Proso millet can be planted following most other crops because it often requires only 60 to 75 days from seeding to maturity, and is generally grown as a late-seeded, short-season summer catch crop. Millets do not germinate in cool, wet soil, so it is necessary to delay planting until soils have thoroughly warmed (consistent, daily minimum soil temperature of 65° F or higher at the 1-in. Cultural control options include using weed-free seed of an adapted variety, narrow row spacing for forage production, and crop rotations, all of which will enhance the competitive edge of the millet crop. A few post-emergence herbicides can be used on millet (pearl millet mainly) for broadleaf weed control. Grasshoppers, thrips, and grass mites may become a problem on most millets as they move from maturing wheat into millet fields. The impact of head smuts that affect grain quality can be reduced with high-quality seed and planter box fungicide treatments. Although pearl millet was harvested at a later stage of maturity, nutritive value of the two crops was similar in 2010. Nutritive value of foxtail millet will be similar to that of pearl millet, but perhaps slightly higher due to lower yields. Protein content of pearl millet grain is equal to or higher than that of corn and sorghum and has a higher concentration of essential amino acids. Pearl millet plants tiller freely and produce an inflorescence with a dense, cylindrical, spike-like, brownish panicle 14 in. Millets have the ability to tiller quite extensively and fill in open spaces in the stand caused by poor emergence or plant damage. Mechanical methods should be used to control established weeds and prepare the seedbed prior to planting millets. Diseases are not prevalent on proso millet, but bacterial stripe, kernel smut, and head smut are occasional problems and can be controlled with seed treatments and crop rotations.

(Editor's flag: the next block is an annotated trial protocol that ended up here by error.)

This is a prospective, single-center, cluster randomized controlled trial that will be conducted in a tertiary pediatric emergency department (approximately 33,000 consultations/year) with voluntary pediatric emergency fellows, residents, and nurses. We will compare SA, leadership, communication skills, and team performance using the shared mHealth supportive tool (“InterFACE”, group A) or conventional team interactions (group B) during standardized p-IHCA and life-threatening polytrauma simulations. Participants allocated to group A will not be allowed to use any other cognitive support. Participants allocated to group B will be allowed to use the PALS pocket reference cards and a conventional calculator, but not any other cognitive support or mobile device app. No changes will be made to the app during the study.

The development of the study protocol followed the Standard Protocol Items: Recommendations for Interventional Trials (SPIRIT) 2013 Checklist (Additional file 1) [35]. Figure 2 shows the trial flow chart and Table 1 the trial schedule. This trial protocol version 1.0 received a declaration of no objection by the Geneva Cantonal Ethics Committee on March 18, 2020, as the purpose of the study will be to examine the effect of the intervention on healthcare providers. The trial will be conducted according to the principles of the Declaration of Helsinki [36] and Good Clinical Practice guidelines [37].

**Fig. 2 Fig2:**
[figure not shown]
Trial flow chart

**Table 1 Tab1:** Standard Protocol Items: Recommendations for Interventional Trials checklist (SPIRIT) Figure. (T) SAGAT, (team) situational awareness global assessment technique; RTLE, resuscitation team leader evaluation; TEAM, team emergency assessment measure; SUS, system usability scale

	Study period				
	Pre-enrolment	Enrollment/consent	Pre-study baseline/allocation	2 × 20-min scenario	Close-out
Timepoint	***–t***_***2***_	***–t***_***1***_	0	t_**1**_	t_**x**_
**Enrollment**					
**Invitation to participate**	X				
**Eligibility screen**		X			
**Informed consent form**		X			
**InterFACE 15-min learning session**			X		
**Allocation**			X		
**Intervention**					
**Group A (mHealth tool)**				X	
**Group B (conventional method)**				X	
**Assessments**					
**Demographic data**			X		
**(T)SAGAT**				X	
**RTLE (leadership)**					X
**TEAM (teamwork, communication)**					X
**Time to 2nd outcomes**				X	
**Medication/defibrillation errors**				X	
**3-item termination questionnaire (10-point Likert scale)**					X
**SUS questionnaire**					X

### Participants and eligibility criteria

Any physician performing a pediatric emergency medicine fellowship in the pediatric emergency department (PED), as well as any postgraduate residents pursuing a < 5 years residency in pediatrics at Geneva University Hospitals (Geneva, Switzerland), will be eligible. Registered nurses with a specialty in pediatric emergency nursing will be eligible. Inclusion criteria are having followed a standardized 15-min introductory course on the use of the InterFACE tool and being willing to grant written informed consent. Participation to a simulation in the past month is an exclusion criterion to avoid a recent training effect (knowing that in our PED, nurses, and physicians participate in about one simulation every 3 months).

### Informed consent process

Foxtail millet can be dangerous to horses in large quantities due to a glucoside known as setarian that can damage kidneys, bones, and joints. Pearl millet can be harvested with a combine similar to grain sorghum when grain moisture is below 15%. Millets can also do well on soils that are not conducive to growing sorghum or corn, and they do not contain prussic acid that sorghum forages accumulate. When used as grain, millets are considered a cereal, but in the United States they have lost a great deal of importance in favor of other cereal crops, such as wheat, sorghum, or rice. In general, higher seeding rates may be warranted if seed is broadcast or to help hasten canopy closure in order to better compete with weeds. If the seedbed is adequate for planting, existing weeds can also be controlled with burndown herbicides such as glyphosate or paraquat, which have no soil residual activity.
Minimal, but critical, combine adjustments will be necessary for the smaller seed size and difficulty of separating seed from the head. Millets are generally considered minor crops elsewhere, except in India, Africa, and China.
Millets may be seeded at any time that will allow at least 60 to 70 days of growing season until frost.